Reflections of a Lost Love that Will Never be Found

Flash Fiction

Readers: This fictional piece has content that reflects upon depression and briefly mentions suicide.


I don’t know where we went wrong — don’t know what I could have done. I thought everything was fine — everything was okay. She’d been hurting, I tried to step up. It was hard loving her — hard trying to constantly fill in the spaces that had holes bigger than my heart. There were locked up voids — galaxies of pain unfit for undoing. Everyone said, “Don’t do it. She’s damaged goods.” I wondered what in God’s name would make people say some of the things they said about another human being.

Everyone needs love. EVERYONE! That was my response — to all of them who thought they were going to shift my position or move me toward a different path, I never flinched. I stayed until she left. I knew what I was getting myself into. I knew she was hard to love.

She was a wall — brick and mortar, impenetrable, but I broke through. Years of listening to her and learning her ways and loving her and being there for her got me through the thickest wall I have ever met. But she left. Six years — six long, sufferable years — she left. I feel fine. I am fine. I will be fine.

I AM OKAY! I say this to my younger sister who never liked her. She asked if she could stay with me for a few days or weeks or months, just until my eyes looked normal again. Just until I got up out of the bed without any coaxing from anyone else. Just until . . . She’s not a nuisance. I know she means well. I would probably want to be around her too if her heart had been plucked from her chest, flaunted in front of a hateful public, and stomped on.

She was a wall — brick and mortar, impenetrable, but I broke through.

I know I would want to protect her. But I would give her space. Would I give her space? Did I give her space? She used to say, “You know all the right ways to love me without smothering me. You grant me peace. I need that. I love that.” I thought I was in the clear — I was making headway. She didn’t even say goodbye. I got up on a cold, Saturday morning, rolled over to her side of the bed, pressed my hands into the space she used to fill, and lied there. She never returned.

Two days later, I received a text message that said, “I am holding you back from finding a partner who can love you much better than I can. I won’t do that anymore. Deena, I won’t be your burden — I won’t wear your shoulders down. I love you. I always have. I always will.”

And just like that, I found myself listening to Anita Baker, Michael McDonald, Patti LaBelle, Aretha Franklin, James Brown, and a list of other artists who have a plethora of open up your heart and come back to me songs. One thing was certain — she wasn’t coming back. I could tell when I read the message — she definitely wasn’t coming back.

My mom came over on a Monday morning while my sister was at work. She called herself tidying up the place — but I’m what they say is “a neat freak,” so there wasn’t anything left to tidy up. She opened up the curtains and blinds in my bedroom and implored me to get out of bed. I turned to my right side and continued to lie still. I wanted the comfort of my covers. I wanted to pretend I was being shielded by her — loved by her.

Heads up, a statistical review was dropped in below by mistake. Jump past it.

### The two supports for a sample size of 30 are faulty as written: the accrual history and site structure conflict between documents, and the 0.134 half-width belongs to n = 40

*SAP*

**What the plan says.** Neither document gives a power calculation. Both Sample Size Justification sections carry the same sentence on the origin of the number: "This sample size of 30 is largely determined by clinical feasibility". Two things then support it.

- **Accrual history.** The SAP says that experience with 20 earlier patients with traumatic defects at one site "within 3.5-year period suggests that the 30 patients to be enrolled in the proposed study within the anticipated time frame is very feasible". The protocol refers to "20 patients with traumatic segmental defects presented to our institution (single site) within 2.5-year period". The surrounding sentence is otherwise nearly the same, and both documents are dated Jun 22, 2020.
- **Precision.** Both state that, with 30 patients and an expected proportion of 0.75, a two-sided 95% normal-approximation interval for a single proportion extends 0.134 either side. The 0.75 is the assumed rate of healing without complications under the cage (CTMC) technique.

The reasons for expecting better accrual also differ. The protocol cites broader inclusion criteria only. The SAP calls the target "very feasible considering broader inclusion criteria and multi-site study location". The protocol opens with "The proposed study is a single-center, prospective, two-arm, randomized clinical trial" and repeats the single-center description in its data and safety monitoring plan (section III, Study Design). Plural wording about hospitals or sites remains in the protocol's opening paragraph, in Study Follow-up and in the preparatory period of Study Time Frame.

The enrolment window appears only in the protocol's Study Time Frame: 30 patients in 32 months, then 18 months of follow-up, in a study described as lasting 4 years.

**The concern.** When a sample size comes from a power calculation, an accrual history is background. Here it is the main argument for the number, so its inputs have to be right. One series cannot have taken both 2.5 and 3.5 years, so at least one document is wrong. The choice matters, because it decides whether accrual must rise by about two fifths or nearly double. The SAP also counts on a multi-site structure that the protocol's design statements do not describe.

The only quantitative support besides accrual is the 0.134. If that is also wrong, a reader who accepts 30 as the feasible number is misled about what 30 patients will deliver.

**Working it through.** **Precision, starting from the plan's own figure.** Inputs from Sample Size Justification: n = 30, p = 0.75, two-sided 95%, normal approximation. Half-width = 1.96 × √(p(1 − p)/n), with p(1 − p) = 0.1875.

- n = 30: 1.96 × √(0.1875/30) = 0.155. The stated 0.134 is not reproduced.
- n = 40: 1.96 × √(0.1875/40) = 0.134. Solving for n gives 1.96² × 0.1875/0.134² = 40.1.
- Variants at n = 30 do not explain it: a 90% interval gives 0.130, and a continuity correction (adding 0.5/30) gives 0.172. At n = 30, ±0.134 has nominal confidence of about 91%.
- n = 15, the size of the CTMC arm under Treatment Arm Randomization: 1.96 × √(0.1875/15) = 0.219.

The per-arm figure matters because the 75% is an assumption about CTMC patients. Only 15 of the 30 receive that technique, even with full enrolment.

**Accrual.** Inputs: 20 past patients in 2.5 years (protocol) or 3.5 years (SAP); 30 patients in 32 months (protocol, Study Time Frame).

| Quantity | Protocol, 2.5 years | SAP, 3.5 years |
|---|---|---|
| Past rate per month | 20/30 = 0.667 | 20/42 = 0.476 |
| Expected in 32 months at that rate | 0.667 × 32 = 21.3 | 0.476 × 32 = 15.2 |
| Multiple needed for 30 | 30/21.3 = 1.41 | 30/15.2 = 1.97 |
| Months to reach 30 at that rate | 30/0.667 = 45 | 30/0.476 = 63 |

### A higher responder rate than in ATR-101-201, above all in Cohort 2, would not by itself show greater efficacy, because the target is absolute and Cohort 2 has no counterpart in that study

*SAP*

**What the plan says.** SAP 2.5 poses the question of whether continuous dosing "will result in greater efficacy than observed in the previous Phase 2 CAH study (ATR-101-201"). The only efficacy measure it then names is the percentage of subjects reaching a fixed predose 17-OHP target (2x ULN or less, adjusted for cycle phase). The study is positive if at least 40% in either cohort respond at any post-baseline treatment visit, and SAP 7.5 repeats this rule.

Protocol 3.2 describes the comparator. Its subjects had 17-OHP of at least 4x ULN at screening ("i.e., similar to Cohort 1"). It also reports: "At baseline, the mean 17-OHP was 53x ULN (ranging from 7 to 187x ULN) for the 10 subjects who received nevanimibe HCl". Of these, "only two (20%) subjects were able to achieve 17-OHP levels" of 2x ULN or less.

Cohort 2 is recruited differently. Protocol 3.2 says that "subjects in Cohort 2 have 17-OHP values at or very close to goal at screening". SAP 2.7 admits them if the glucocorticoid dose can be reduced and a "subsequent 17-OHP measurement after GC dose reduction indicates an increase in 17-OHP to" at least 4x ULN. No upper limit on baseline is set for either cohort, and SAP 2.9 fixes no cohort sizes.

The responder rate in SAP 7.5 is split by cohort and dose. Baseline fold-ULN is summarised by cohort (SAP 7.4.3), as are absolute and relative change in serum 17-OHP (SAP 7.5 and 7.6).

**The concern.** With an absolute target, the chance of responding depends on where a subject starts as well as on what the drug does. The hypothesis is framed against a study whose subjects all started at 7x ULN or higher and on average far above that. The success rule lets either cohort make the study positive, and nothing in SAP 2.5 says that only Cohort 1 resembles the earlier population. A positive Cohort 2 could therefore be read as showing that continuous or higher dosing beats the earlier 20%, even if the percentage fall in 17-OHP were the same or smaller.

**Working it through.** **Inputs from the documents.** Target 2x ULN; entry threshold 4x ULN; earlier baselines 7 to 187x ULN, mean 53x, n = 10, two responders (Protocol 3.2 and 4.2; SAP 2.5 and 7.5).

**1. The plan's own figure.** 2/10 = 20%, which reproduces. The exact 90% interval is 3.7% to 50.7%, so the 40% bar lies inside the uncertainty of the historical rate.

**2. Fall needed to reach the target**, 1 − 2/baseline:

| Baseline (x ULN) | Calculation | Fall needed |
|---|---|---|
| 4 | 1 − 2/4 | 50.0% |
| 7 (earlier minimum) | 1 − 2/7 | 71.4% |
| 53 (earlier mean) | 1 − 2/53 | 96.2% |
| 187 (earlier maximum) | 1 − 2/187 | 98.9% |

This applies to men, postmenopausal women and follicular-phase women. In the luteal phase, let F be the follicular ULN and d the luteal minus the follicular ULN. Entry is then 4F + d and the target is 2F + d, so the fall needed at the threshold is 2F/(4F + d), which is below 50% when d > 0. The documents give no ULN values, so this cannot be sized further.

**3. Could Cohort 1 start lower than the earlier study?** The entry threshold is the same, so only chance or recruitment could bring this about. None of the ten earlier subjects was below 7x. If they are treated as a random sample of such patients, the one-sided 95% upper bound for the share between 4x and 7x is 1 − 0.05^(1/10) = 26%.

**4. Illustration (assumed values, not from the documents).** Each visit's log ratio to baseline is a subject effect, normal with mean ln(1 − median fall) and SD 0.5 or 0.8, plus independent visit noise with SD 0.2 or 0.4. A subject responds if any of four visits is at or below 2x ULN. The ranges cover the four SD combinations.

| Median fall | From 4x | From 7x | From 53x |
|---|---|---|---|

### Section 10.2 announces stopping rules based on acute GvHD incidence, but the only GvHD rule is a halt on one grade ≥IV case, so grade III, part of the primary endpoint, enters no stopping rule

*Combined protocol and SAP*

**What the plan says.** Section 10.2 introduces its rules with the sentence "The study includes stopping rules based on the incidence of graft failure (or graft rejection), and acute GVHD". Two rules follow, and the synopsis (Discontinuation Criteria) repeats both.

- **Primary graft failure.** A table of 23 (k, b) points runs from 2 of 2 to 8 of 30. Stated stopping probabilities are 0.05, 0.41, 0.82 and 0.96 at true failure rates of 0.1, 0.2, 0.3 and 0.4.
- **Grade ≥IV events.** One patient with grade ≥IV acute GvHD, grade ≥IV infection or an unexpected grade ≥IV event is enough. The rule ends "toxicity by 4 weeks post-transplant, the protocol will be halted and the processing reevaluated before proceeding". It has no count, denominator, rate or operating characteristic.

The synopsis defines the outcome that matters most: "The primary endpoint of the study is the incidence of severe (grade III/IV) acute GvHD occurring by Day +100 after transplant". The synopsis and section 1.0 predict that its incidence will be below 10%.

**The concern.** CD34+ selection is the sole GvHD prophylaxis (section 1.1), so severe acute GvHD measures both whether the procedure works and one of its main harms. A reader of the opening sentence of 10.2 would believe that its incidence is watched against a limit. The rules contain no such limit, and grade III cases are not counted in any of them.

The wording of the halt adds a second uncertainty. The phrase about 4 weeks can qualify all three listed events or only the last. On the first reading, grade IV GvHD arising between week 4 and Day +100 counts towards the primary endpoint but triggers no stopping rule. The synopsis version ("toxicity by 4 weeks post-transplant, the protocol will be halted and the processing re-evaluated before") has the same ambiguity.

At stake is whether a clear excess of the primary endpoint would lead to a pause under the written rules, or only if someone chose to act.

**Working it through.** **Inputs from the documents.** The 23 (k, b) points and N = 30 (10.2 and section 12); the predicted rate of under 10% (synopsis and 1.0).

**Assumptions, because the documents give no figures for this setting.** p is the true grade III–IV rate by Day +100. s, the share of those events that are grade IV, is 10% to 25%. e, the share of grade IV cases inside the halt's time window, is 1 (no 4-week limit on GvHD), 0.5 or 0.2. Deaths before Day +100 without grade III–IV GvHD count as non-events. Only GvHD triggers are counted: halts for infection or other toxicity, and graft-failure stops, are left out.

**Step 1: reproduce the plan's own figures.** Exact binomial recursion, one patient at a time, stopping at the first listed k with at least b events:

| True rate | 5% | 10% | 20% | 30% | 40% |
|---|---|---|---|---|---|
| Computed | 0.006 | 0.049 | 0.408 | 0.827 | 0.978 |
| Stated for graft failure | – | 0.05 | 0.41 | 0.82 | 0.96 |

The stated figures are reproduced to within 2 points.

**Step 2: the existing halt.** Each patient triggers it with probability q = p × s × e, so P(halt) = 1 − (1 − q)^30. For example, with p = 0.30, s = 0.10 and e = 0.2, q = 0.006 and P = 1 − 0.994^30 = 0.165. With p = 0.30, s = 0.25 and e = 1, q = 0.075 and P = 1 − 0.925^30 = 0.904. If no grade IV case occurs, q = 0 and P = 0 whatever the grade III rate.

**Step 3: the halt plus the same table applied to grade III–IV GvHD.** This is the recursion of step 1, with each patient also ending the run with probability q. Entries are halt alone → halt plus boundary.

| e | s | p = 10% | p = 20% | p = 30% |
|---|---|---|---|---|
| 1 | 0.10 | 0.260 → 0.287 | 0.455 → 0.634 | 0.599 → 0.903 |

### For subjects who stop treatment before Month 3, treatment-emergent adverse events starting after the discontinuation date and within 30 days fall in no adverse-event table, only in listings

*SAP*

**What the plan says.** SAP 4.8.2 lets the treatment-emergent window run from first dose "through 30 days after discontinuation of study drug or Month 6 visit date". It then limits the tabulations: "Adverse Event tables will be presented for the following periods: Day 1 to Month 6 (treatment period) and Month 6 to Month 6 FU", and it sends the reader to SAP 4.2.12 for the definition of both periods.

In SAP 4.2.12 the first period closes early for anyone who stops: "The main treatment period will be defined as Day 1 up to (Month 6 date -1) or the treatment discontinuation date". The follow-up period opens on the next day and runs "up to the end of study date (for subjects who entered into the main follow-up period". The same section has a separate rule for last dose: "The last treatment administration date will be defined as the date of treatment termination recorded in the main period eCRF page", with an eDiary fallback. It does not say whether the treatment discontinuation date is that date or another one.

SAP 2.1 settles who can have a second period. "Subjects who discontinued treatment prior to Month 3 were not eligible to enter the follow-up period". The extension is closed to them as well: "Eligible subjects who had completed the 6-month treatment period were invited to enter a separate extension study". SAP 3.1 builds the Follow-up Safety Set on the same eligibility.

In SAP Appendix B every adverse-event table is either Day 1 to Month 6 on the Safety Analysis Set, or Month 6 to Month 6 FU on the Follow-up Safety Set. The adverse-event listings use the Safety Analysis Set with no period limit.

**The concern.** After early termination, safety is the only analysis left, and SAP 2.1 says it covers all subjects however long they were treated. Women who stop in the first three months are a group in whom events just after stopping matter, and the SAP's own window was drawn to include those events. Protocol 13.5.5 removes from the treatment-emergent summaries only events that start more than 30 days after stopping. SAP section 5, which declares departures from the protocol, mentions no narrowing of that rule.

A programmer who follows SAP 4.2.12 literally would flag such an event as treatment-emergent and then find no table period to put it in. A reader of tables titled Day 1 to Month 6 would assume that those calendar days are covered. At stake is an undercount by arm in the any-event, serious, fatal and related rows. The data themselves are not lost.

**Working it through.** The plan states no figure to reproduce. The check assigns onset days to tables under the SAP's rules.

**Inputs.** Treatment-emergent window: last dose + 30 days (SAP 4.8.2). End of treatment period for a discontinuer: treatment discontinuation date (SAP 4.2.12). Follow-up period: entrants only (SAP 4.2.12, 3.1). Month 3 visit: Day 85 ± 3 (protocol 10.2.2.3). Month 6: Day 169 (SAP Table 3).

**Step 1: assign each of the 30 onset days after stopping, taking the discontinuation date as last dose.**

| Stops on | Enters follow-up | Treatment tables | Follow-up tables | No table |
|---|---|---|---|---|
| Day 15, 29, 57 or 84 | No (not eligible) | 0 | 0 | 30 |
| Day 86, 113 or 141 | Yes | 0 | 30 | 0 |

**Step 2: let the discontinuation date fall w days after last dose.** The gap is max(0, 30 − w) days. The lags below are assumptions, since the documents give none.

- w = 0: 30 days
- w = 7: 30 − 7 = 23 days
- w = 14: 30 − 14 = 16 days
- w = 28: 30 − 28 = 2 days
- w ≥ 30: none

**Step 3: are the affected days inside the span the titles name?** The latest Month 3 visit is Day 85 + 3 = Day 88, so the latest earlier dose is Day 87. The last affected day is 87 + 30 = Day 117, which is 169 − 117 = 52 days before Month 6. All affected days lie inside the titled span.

I got up on a cold, Saturday morning, rolled over to her side of the bed, pressed my hands into the space she used to fill, and lied there. She never returned.

No one prepared me for the day the dam would break. No one told me heartache would feel this tormenting. Everyone thinks you should move right on past the pain and get back to living. But, shit . . . don’t I get time to mourn my failed relationship? Don’t I deserve my grief? Don’t I get to say when I am ready to move the hell on without being told to?

A long-time friend, part-time lover called me one day when I was sulking. I looked at the name and number as they flashed across the screen. Something deep within me told me not to answer. I did.

“Hey . . . If you want to talk, I’m here. I know you — I know you’re over there thinking it’s something you did and it isn’t. You only know how to love all parts of a person even when they’re truly hard to love. Sometimes, people just have to find their own way and it has to be without anyone else tagging along.” I held the line. It was so good to hear her voice — to sit with her words and remember who we were. She had a point, right? It wasn’t my fault. I thanked her for calling and found my way to the kitchen.

I splashed my favorite bowl with some homemade chicken noodle soup — filled it to the brim. I slurped every mouthful, enjoying the flavors — deeply experiencing the calming powers of comfort food. The phone rang as soon as I licked my lips and wiped them clean. An unfamiliar number . . . A call I probably shouldn’t take. I did.

A long-time friend, part-time lover called me one day when I was sulking. I looked at the name and number as they flashed across the screen. Something deep within me told me not to answer. I did.